Narwhal Anatomy
Narwhal tusks, although well described and characterized within publications, are clouded by contradictory references, which refer to them as both incisors and canines. Males have the characteristic left canine tooth extending approximately 2.4 meters, variable depending on the whale and the age. The right tooth – which remains embedded in the skull – measures roughly 30.5 cm. Fetal narwhal initially develop six pairs of maxillary (or upper) teeth, and two pairs of mandibular (or lower) teeth. Only one pair from the maxillary jaw develop; the others are vestigial. Vestigial teeth are thought to have no functional use and on a pathway of evolutionary obsolescence.

Tusk length, girth, morphology, wear and coloration are all quite variable. Male tusks are usually longer and have a wide variation in ridge morphology, often appearing gently wave-like when looking down the horizontal axis. Female tusks are shorter, straighter, have a more regularly defined morphology, and do not collect as much proteinaceous or algae on the surface, thus appearing whiter. The tusk is hollow during early growth and calcifies with age. An average male tusk weighs 10 kg (22 lb). About one in 500 males has two tusks.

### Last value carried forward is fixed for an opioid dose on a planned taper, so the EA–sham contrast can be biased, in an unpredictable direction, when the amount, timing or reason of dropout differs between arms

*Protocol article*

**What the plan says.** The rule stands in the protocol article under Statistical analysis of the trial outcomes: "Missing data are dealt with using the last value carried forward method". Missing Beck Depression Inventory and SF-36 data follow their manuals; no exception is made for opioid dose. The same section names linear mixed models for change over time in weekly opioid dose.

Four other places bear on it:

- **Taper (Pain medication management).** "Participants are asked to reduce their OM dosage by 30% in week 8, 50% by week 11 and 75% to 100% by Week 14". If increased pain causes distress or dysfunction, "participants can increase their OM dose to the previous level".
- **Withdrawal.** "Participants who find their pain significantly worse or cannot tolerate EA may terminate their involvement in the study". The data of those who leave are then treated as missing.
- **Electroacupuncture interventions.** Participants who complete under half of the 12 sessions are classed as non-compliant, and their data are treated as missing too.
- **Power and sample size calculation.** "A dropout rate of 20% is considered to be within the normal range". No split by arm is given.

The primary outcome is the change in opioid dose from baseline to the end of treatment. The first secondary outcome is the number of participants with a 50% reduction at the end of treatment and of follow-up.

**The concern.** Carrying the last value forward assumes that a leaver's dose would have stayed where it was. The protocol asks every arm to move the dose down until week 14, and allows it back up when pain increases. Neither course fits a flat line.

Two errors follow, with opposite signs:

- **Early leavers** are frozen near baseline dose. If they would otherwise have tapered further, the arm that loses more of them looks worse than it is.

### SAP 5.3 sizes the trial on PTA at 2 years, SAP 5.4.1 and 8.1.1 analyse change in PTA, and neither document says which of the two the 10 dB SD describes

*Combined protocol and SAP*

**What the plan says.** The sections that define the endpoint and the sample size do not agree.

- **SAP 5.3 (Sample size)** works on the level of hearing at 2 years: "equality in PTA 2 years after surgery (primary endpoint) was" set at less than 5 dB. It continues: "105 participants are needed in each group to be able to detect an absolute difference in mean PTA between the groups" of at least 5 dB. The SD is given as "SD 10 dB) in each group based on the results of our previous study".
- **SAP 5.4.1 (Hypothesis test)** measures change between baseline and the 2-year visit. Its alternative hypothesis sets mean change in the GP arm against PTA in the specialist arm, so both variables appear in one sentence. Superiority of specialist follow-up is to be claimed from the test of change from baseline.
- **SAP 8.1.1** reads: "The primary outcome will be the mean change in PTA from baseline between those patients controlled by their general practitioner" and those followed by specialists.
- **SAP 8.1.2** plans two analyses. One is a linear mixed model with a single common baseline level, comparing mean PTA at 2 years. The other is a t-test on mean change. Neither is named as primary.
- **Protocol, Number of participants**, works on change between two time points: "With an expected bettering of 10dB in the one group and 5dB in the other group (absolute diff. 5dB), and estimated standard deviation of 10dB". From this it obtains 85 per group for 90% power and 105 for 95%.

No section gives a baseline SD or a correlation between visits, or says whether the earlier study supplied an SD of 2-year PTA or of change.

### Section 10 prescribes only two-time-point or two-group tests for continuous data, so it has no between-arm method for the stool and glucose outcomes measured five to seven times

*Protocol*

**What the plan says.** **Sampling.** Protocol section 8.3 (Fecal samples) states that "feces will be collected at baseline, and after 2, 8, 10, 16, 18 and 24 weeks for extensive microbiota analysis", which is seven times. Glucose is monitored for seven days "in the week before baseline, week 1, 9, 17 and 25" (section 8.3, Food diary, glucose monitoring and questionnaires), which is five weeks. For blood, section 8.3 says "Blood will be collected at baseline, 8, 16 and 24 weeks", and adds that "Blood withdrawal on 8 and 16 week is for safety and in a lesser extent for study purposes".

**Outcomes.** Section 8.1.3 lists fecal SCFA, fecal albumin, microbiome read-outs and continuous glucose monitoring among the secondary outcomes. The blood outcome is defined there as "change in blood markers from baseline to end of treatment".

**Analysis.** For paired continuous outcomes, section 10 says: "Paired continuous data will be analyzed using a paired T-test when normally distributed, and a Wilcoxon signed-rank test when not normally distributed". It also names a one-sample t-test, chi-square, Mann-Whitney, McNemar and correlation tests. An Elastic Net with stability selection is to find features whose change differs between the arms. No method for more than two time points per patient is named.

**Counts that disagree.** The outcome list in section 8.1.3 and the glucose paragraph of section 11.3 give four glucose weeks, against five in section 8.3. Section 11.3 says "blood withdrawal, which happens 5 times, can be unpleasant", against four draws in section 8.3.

Pictured above (top to bottom) are a fetal narwhal, an adult female, and an adult male. Associated vestigial teeth are shown at the far right.

Subadult female specimen. (A) Anterior–ventral view showing spatial relationship of vestigial tooth ventrolateral to the embedded tusks. (B) Magnified ventral view of the vestigial tooth two thirds removed from its socket, with characteristics of multiple roots and variable crown morphology.

(A) Canadian Museum of Nature female specimen 32288 with a transverse cut at the distal insertion of the right embedded tusk and extending to the premaxillary suture. (B) Transverse section with the caudal section below. (C) Premaxillary-maxillary suture lines (SL) on the dorsal surface and maxillary bone housing the tusk.

Anatomy and histology of vestigial narwhal teeth. (A) Unstained thin section of vestigial tooth showing the open pulp chamber surrounded by dentin with dark parallel dentinal tubules; beyond the dentin is a thin layer of acellular cementum and then cellular cementum with abundant cementocytes extending to the tooth surface; no Sharpeys fibers are observed; bar = 200 µm. (B) Cementocytes in cellular cementum in root area of vestigial tooth. Surface of tooth area is near the 50 µm scale bar. (C) Section of the knob-like crown of a vestigial tooth. Dentin, pictured on the lower left, is covered with a thin amorphous layer, membrana preformativa, and then a layer of acellular cementum followed by a thick layer of cellular cementum with abundant cementocytes. Tooth sections are unstained; light scattering causes a reddish-brown tint in (A) and (C).

Computerized tomography of adult female head. Ventral view showing relationship of unerupted tusk to the vestigial tooth; soft tissue pathways for nerve and blood supply are positioned rostral to the vestigial teeth and caudal to the embedded tusks.
Nweeia et al. 2012. The Anatomical Record, 295:1006-1016.